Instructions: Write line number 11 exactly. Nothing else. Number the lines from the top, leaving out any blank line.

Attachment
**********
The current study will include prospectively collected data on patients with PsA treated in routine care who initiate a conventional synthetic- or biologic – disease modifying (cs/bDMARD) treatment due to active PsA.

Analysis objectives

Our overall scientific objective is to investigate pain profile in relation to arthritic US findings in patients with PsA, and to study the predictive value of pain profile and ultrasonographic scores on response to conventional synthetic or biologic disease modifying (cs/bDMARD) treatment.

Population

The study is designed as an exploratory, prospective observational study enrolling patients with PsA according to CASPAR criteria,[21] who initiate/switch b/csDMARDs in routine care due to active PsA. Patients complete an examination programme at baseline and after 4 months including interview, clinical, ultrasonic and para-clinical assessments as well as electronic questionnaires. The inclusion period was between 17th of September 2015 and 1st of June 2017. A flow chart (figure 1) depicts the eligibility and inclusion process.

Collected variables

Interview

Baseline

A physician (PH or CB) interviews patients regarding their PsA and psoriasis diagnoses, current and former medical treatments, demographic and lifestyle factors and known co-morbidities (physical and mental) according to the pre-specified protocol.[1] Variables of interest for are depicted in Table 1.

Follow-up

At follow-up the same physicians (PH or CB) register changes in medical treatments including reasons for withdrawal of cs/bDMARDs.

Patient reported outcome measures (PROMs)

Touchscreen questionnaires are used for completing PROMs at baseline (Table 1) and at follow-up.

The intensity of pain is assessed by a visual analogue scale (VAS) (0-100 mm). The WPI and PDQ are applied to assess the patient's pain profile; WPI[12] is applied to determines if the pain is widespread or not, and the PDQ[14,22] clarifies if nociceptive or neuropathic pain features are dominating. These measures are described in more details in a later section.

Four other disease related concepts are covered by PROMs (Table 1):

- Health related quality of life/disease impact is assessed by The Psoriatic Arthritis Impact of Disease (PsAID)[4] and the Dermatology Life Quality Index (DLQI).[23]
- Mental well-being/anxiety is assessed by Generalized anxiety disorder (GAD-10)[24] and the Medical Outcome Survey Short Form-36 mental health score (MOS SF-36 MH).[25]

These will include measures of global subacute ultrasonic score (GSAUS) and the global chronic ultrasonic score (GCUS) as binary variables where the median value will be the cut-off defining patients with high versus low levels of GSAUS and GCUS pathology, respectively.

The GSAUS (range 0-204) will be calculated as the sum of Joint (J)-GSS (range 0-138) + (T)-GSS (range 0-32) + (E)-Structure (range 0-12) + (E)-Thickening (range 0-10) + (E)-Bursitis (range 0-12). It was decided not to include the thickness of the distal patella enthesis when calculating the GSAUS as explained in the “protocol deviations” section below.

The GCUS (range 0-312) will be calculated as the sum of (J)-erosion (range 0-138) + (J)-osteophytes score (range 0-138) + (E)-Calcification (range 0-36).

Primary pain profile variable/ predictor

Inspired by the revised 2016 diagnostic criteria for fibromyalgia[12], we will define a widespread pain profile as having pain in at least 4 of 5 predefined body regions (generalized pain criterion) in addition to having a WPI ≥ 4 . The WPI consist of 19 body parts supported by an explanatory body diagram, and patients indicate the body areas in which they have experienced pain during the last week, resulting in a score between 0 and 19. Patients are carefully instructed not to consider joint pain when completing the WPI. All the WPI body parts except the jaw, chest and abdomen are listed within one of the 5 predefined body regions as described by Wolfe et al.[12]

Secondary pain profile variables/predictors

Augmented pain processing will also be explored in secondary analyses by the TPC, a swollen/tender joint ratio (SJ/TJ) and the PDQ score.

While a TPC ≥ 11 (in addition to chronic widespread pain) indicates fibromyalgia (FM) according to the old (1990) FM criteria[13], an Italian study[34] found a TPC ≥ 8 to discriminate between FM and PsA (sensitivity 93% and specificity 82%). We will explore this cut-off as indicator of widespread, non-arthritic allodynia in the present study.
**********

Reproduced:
At follow-up the same physicians (PH or CB) register changes in medical treatments including reasons for withdrawal of cs/bDMARDs.